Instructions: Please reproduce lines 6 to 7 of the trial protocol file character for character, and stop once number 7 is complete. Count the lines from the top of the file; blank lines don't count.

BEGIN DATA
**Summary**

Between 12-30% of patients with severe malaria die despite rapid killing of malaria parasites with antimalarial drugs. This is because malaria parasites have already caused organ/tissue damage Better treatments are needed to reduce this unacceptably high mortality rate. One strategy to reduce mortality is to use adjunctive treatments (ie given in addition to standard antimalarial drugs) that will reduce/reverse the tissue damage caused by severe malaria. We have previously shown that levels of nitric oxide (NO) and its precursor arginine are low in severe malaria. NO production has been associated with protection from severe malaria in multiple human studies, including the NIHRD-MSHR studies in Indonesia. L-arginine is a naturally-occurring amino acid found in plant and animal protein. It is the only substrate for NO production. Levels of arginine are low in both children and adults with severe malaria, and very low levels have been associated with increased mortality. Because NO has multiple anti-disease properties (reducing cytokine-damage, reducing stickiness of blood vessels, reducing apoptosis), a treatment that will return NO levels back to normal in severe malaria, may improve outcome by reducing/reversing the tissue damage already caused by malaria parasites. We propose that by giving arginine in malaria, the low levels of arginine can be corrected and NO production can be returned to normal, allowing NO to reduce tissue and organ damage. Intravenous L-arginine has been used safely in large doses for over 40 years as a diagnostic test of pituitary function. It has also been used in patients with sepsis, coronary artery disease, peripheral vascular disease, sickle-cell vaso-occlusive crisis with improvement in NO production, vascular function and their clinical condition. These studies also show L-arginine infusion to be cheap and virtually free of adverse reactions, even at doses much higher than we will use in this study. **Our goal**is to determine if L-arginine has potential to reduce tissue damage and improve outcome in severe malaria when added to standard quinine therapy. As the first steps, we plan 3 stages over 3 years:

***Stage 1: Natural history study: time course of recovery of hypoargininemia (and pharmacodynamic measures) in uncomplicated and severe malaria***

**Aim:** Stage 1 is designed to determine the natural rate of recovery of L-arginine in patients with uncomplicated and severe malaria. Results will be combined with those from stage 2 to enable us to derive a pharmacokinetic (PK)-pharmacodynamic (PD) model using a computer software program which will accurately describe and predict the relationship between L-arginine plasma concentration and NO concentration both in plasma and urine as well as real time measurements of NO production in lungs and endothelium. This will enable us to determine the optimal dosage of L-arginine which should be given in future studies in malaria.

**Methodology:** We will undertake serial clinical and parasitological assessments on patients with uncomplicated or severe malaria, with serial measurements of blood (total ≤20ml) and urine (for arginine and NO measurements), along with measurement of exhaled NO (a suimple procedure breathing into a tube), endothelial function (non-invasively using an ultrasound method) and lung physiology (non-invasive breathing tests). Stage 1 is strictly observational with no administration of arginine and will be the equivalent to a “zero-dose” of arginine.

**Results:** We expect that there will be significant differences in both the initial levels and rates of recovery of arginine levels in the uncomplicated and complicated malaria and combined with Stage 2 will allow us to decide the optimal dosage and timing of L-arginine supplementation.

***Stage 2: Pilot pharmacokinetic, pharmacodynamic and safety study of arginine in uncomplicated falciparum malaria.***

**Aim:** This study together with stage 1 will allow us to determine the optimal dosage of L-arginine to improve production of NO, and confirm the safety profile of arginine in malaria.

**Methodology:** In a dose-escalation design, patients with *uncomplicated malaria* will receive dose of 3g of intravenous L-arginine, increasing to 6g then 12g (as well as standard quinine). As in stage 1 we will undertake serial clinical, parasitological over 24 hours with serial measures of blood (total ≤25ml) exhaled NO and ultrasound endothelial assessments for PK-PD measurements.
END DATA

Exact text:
**Results:** We expect that there will be significant differences in both the initial levels and rates of recovery of arginine levels in the uncomplicated and complicated malaria and combined with Stage 2 will allow us to decide the optimal dosage and timing of L-arginine supplementation.

***Stage 2: Pilot pharmacokinetic, pharmacodynamic and safety study of arginine in uncomplicated falciparum malaria.***